The Talmud relates that Rebbe Elazar pointed to the verse in the Book of Isaiah, “Let’s ascend the mountain of G-d to the house of the G-d of Yaacov,” and asked, “Why does Isaiah call the Temple in Jerusalem the house of the G-d of Yaacov and not the G-d of our other forefathers, Avraham and Yitzchok?”
Each of our forefathers described the Temple Mount in Jerusalem in their unique way. The Torah relates that Avraham called it a Har – a mountain, Yitzchok referred to it as a Sadeh – a field, and Yaacov as quoted in this week’s portion, called it, Bais E-l – the House of G-d.
Says Rebbe Elazar, Isaiah is teaching us that the preferred description of G-d’s Mountain is a house as Yaacov called it.
Rabbi Moshe Feinstein o.b.m. explains that there is a reason that each of our forefathers portrayed the Temple Mount in their unique way.
Avraham, our first forefather, was tested by G-d ten times to determine his total commitment to belief in G-d. When Avraham passed the final test at the binding of his son Yitzchok which took place on the Temple Mount, he called the sacred place a mountain, because he recognized that his life was one of continual spiritual ascent and expressed this by calling the holy place a mountain which he had scaled. However, although great and pious people may have the ability to achieve this great feat, not everyone can do so, and were the Temple location to be called a mountain, one might think that the simple people who cannot climb to such levels of spirituality are excluded. Therefore, “mountain” was not the choicest name.
The Torah tells us that our forefather Yitzchok prayed in the field. Our Sages teach us that this “field” was, in fact, the Temple Mount.
Reb Moshe explains that so many beautiful things can grow in a field. Prayer in a field has the connotation of an open field, which is inclusive and where anyone can pray; it is not reserved for those who have elevated themselves spiritually.
So why didn’t Isaiah settle on the name “field” to best describe the Temple Mount? After all Isaiah himself states, “For My house is the House of prayer for all nations to call”?
Says Reb Moshe, although a field describes how Yitzchok utilized prayer in the best possible and perfect way, there is a drawback to calling the Temple location a field in reference to prayer, because a field is open without parameters and it may cause people to approach prayer in a casual way or format that does not align itself to G-d’s values and mandate.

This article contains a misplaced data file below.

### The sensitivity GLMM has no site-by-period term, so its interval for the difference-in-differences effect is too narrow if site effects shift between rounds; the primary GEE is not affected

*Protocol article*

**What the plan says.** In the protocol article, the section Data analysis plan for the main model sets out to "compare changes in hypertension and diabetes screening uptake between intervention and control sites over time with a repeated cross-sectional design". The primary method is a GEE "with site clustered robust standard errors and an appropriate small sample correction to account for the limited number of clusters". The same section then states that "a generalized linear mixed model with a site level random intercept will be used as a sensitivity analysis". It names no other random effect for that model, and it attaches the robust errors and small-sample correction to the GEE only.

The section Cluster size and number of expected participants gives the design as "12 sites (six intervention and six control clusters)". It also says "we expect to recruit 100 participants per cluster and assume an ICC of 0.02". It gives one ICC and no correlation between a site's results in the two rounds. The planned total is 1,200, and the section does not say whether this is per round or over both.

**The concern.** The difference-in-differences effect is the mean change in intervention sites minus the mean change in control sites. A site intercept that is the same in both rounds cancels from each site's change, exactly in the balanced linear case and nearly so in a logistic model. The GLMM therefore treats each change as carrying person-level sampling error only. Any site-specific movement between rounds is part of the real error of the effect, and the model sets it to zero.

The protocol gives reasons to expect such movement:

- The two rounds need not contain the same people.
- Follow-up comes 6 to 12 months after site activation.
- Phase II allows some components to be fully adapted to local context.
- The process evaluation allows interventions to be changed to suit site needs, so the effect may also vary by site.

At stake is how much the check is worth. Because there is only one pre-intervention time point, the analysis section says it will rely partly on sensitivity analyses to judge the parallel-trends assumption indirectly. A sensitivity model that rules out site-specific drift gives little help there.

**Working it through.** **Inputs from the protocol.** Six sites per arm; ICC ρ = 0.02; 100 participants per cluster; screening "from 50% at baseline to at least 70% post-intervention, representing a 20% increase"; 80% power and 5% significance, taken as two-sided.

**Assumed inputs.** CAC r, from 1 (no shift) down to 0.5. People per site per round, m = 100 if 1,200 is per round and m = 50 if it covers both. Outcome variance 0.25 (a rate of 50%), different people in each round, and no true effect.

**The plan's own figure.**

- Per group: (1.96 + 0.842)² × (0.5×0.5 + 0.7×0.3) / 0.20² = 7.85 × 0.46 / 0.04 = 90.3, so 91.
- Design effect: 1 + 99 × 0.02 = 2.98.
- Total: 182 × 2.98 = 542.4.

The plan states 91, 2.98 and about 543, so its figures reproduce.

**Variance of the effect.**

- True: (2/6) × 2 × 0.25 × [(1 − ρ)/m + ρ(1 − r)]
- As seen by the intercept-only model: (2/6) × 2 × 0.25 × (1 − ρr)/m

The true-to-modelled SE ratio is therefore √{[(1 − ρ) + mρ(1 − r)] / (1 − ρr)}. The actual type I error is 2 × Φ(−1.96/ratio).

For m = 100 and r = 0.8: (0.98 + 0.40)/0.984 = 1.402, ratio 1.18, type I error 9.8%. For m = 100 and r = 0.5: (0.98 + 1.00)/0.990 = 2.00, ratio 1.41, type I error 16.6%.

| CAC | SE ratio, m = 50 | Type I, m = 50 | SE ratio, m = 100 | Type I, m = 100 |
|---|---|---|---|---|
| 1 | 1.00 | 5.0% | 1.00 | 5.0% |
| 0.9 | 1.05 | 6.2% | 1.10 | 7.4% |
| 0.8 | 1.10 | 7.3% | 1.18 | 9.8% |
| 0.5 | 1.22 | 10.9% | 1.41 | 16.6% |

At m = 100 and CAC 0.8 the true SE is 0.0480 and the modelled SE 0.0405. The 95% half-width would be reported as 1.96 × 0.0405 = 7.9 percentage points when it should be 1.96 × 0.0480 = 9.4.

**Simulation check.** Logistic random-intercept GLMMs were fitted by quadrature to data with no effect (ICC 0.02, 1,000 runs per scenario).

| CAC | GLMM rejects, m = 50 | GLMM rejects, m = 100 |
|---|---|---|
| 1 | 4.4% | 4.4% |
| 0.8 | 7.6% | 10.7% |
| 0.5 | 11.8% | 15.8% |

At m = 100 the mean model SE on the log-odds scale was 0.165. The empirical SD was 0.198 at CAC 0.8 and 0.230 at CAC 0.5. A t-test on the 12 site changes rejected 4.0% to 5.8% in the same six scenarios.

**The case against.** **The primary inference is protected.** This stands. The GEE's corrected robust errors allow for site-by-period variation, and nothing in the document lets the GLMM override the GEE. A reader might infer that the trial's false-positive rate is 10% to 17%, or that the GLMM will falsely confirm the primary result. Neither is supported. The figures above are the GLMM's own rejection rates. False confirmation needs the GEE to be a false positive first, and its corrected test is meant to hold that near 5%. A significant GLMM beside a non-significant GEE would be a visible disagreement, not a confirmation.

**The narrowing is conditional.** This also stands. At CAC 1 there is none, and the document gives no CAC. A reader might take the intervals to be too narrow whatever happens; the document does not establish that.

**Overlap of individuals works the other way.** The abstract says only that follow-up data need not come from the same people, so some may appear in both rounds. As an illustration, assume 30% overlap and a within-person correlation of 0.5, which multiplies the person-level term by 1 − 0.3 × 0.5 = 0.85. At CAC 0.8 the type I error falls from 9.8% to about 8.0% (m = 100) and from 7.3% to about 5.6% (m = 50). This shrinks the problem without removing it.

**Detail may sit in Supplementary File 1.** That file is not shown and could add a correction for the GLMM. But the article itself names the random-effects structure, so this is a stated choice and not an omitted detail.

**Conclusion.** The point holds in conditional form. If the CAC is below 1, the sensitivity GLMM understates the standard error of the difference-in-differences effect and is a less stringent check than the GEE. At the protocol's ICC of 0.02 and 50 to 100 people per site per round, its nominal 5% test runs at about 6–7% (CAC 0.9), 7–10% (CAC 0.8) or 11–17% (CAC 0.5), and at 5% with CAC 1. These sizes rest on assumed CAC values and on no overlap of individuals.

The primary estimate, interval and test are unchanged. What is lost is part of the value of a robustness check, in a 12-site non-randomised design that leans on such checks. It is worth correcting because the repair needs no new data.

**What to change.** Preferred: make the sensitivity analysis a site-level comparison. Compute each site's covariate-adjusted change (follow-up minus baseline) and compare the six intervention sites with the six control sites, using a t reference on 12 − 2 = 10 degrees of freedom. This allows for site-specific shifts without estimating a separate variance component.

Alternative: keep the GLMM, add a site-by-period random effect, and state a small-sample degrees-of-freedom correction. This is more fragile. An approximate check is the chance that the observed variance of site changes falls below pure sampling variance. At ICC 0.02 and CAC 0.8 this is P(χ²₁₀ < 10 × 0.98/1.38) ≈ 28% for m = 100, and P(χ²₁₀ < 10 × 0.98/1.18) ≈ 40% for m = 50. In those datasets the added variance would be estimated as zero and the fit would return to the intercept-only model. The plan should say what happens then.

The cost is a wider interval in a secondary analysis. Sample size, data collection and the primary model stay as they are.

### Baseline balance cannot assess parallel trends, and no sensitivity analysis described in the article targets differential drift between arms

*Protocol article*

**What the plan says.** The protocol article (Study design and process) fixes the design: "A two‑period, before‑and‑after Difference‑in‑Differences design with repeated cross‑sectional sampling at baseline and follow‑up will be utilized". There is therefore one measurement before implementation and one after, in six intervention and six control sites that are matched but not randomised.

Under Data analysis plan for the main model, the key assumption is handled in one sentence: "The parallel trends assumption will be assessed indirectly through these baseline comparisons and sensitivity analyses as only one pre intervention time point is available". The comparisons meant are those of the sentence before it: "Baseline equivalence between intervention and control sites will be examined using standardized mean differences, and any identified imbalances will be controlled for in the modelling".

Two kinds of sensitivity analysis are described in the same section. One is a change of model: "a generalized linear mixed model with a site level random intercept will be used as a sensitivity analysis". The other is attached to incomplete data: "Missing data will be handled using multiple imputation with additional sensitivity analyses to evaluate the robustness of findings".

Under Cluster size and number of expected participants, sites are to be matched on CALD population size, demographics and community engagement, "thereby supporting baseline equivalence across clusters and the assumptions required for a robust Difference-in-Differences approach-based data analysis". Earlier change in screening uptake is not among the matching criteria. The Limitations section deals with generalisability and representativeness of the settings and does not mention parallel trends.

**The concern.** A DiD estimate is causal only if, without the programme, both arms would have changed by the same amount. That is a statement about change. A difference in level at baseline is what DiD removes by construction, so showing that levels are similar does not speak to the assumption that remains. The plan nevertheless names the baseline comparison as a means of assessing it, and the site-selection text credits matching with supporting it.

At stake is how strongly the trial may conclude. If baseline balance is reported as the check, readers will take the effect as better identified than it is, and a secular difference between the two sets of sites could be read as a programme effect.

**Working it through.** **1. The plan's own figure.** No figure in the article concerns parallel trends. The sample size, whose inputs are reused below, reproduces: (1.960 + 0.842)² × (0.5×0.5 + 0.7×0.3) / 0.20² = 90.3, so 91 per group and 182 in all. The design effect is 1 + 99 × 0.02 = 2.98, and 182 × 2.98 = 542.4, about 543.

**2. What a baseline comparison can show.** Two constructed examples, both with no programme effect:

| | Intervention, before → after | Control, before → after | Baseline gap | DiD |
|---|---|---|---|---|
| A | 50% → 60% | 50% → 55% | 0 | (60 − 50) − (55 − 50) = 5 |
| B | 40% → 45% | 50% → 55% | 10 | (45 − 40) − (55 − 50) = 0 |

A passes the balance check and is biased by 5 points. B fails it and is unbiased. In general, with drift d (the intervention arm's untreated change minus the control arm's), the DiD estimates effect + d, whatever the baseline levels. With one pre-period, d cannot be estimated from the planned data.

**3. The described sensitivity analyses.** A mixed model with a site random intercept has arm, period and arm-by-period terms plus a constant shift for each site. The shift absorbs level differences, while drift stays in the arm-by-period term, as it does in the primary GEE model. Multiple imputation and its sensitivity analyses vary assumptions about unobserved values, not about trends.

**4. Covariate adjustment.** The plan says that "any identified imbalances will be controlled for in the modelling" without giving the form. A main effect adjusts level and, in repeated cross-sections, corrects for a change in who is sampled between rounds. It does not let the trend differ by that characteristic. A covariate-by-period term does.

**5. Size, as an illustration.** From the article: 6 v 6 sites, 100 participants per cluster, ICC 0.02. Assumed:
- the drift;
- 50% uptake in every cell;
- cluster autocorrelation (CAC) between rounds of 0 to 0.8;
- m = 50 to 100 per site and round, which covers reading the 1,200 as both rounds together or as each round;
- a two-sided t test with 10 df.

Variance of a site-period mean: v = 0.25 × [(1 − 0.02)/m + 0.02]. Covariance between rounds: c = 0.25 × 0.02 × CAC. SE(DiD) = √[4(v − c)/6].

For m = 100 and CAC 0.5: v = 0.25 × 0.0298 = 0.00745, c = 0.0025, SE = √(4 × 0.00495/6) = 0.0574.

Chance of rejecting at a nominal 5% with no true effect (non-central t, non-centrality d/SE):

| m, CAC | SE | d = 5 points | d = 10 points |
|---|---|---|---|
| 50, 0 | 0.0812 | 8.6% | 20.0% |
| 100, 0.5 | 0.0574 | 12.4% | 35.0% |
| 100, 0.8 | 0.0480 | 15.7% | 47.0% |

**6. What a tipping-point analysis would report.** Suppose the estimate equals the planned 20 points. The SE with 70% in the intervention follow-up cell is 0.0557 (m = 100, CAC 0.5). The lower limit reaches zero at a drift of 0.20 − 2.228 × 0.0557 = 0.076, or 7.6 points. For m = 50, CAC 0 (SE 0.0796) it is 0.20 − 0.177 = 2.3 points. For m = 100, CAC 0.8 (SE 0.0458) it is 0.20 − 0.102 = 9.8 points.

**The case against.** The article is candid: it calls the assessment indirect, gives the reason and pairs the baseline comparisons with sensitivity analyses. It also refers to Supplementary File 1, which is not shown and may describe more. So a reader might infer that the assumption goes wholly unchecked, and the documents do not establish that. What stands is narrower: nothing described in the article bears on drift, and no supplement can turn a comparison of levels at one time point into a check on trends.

Isaiah found Yaacov’s portrayal of the Mount as a Bayis – a house – the most suitable. Before entering into a house one has to knock and ask permission to enter. Everyone understands that it is improper to just barge in. A house also has its set policies and guests recognize that they need to conform to them.
Similarly, the appropriate times for prayer, its format, structure, setting, precision, wording, tone, exemptions, and the approach and attitude that our Sages employed when setting up the laws of prayers and a house of prayer has its defined parameters based on our Torah.
An example: Tonight, December 5th, which is sixty-one days after the autumnal equinox, we in the Diaspora, begin inserting a plea to G-d in the ninth blessing of the Amidah, “Send dew and rain for blessing.”
We generally begin reciting this on December 4th at night. However, when the next year will be a solar leap year when an extra day is added to February, we begin this recital one day later.
Our Halacha – law directs us that if one forgets to insert this statement in the Amidah and reminds himself after he concludes the Amidah, he has not fulfilled his prayer obligation and is required to repeat the Amidah prayer.
The Halacha also directs one who remembers that he omitted this statement while he is still in the middle of the Amidah as to how he should proceed without having to repeat the entire Amidah.
An interesting idea: When we fulfill Mitzvos, for example, listening to the Shofar, waving the lulav, or wearing Tefillin, we do not become united with the object of the Mitzvah, rather we have fulfilled a Mitzvah as the Torah commands. However, there are certain Mitzvos where we ourselves become an integral part of the Mitzvah and we are depicted by and associated with the Mitzvah to which we have been committed.
For example: When one employs the power of prayer during the course of his day, his essence becomes a prayer, just as King David stated, ‘Vani Tefila’ – I am a Tefilla – a prayer.
With one’s commitment to the observance of Shabbos, he attains holiness and closeness to the Almighty, and he is recognized and identified as a Shomer Shabbos.
When one commits himself to the study of Torah he is called a Ben Torah.
When one returns to his spiritual roots, he becomes a Baal Teshuvah.
When one is committed to disbursing Tzadaka he becomes known as a Baal – master of Tzedaka.
Finally, when one displays good character traits, conducts himself with modest behavior, speaks and responds in a pleasant way, he is classified as a Baal Midos – one who is in control over himself!
Attaining these virtues is indicative that we are the precious descendants of the saintly Avraham, Yitzchok and Yaacov!